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nitric oxide smoke ring
  • Barbecue is all about the smoke. Without the smoke, you might as well be grilling.

    May 2014

    Summary nitrogen oxide smoke ring:

    • Nitrogen is a minor element of fossil fuels
    • During combustion, nitrogen compounds present in wood burns, and are mostly transformed into nitric oxide (NO)
    • But only in a hot fire, with plenty of oxygen
    • Even though there is 100x more carbon monoxide than nitric oxide in smoke, most smoke rings are NO-based
    • NO is a small and mobile molecule that passes from the smoke through the meat's surface
    • Inside the meat, NO bonds more strongly to myoglobin than oxygen or CO, producing a nearly permanent pink color
    • Surface water on the meat is not required to synthesize nitric acid intermediaries, or to produce a smoke ring, but humidity helps
    • The smoke ring stops growing when the myoglobin molecule falls apart (around 160F)


    We swim in a sea of nitrogen-laden air;
    Nitrogen is literally written in our DNA;
    And our planet's bountiful food supply is fertilized by a nitrogen

    Yet nitrogen is annoyingly difficult to extract from the atmosphere. With apologies to Coleridge:

    Nitrogen, nitrogen, every where,
    Nor any drop to eat.

    The nitrogen-nitrogen bond is extremely strong. To break this bond apart requires a temperature higher than 2900F- much higher than available in a wood fire1. This strong bond is one reason why many explosives gain their impact from breaking apart a nitrogen compound- most famously TNT (trinitrotoluene), but sadly, also fertilizers like ammonium nitrate.

    There are natural events strong enough to do the job. Every time a lightning bolt strikes, nitrogen is ripped out of thin air, turning N2 into nitrous oxides (NOx), which are easily absorbed by living plants and animals.

    Once incorporated in living creatures, these oxides are constantly recycled as plants live, die and rot. While air is 78% nitrogen and lightening strikes 100 times a second, electrical discharge is not the primary source of nitrogen oxides. Instead, a small group of microbes have evolved the rare capability to remove (e.g. "fix") nitrogen from air. Many plants symbiotically provide homes for these micro-organisms, housing a captive nitrogen fertilizer factory within their roots.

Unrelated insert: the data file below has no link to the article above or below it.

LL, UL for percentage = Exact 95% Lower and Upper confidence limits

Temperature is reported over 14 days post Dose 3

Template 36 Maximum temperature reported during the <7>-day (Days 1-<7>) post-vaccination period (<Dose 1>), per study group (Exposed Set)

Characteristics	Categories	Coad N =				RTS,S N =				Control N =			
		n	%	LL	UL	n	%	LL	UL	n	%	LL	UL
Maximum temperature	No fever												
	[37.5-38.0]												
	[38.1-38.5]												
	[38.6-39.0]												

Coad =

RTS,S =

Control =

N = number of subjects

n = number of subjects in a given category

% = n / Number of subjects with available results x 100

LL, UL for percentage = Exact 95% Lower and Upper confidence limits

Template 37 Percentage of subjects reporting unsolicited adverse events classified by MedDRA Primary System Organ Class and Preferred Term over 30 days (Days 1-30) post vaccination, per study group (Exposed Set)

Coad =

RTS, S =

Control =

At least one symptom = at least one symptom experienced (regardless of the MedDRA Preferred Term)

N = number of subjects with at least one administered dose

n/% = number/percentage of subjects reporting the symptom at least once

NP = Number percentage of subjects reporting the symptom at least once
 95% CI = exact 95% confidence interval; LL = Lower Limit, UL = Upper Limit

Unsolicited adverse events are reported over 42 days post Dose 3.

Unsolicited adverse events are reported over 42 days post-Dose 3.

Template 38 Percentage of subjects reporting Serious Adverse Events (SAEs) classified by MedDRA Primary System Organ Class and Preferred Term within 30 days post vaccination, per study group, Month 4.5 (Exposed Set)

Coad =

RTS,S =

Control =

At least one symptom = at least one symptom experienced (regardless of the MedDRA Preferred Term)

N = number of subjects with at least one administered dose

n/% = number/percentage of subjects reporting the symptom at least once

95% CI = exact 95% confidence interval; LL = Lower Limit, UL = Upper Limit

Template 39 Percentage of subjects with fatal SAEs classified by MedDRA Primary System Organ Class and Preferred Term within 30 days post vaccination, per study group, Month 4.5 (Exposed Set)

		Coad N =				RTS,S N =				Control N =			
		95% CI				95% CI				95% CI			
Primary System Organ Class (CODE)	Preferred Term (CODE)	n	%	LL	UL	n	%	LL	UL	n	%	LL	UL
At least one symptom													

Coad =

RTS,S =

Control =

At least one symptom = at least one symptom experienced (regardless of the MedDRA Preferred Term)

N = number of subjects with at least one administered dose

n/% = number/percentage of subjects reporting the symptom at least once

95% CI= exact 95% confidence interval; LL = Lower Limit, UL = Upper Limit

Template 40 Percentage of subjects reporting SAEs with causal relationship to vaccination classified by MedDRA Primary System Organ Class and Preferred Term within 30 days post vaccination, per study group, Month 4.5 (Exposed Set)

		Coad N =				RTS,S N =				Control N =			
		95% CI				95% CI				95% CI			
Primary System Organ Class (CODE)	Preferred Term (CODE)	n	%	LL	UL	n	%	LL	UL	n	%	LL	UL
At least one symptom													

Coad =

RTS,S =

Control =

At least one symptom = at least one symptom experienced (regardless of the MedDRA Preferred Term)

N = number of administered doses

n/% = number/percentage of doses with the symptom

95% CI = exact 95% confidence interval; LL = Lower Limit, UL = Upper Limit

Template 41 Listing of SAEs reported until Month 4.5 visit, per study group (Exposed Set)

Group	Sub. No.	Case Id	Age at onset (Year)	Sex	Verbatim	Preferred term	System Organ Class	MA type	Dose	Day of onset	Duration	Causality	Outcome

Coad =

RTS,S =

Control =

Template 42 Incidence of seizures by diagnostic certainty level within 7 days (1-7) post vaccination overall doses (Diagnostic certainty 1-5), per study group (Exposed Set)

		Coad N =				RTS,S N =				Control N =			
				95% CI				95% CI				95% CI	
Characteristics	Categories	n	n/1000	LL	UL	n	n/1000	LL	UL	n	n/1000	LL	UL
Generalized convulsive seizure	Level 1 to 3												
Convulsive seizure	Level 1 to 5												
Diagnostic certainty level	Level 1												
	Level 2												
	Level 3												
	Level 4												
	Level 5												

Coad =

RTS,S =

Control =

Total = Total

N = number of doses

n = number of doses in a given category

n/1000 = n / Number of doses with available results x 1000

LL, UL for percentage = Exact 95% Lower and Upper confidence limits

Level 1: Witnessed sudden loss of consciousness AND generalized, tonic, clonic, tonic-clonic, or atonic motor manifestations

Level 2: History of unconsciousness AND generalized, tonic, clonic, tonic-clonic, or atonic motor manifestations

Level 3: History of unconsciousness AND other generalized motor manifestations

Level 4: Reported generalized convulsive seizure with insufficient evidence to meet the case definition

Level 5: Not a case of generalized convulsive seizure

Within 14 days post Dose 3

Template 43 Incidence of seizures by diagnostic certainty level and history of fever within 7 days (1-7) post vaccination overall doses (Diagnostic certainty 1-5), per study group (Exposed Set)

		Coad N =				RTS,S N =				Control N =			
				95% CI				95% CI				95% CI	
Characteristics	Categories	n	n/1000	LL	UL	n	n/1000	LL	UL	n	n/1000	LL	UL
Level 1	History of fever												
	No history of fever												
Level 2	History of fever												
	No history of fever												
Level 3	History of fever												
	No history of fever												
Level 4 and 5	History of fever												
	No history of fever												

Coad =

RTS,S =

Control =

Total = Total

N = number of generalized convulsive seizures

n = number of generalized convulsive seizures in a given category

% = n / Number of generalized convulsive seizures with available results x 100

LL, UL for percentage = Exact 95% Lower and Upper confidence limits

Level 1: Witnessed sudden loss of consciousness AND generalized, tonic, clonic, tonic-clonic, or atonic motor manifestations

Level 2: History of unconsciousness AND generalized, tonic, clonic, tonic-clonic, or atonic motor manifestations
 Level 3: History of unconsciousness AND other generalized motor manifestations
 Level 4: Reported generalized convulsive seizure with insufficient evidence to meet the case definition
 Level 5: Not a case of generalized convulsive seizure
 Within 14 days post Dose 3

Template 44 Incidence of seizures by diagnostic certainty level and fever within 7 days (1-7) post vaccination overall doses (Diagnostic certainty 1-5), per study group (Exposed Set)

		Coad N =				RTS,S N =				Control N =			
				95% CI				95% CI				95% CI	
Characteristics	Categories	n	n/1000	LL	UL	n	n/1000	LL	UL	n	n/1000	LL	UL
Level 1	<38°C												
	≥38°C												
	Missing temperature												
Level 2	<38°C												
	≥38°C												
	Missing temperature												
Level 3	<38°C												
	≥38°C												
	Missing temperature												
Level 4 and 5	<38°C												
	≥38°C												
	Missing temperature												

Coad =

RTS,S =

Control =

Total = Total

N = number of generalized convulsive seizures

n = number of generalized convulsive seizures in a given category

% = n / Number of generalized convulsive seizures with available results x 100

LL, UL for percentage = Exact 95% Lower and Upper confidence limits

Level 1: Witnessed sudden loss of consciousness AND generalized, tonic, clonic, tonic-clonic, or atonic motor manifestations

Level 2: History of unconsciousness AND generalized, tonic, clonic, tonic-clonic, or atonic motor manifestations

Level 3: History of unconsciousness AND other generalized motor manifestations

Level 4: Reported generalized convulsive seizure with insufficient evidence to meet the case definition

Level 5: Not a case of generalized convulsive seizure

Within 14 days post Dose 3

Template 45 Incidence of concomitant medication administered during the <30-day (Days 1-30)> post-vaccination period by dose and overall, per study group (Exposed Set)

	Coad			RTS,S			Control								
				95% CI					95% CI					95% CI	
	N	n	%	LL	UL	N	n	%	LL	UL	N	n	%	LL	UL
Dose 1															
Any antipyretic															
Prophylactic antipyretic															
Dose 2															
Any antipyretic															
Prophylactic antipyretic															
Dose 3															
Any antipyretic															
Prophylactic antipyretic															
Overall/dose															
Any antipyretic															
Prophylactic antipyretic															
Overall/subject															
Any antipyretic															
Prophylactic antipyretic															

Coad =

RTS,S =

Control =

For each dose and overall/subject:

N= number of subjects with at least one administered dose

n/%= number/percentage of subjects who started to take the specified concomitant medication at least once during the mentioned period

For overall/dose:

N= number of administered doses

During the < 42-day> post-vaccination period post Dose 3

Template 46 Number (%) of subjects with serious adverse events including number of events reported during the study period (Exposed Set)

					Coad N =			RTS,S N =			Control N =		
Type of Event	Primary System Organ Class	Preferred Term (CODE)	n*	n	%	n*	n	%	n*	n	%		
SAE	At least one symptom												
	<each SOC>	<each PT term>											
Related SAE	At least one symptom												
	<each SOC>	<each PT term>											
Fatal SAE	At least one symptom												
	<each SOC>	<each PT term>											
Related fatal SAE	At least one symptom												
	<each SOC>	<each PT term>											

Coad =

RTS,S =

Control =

The most humble of creatures makes abundant life possible.

    In trees, nitrogen is mostly deployed in leaves as a catalyst to speed up important chemical reactions, like photosynthesis. Wood trunks are primarily cellulose and lignin, which do not contain nitrogen. Why waste this scarce resource on mere scaffolding? So nitrogen is unevenly distributed throughout the plant, for example:

    Oak leaves 2%
    Oak bark 0.5%
    Sapwood 0.2%
    Heartwood 0.1%

    When organic matter is compressed over millions of years into oil or coal, nitrogen levels of 1% -2% accumulate. Grasses, leaves and nitrogen-fixing plants can reach as high as 4% nitrogen! This nitrogen is loosely bound to other organic molecules in the fuel, so unlike nitrogen in air (N2), can be released at much lower temperatures- even a few hundred degrees Fahrenheit.

    The science of combustion is complex and specific to the fuel and furnace in which it is burned. But there are a few common themes. First, most smoker and grill fires are deficient in oxygen, running coolly and unevenly. So they produce hundreds of fragrant and toxic organic chemical compounds, rather than a few simple byproducts like water and carbon dioxide. Dozens of nitrogen compounds are released during combustion- most notably nitrogen oxide (NO). The higher the temperature, the more NO produced. The greater the nitrogen content of the fuel, the greater the percentage of nitrogen compounds released.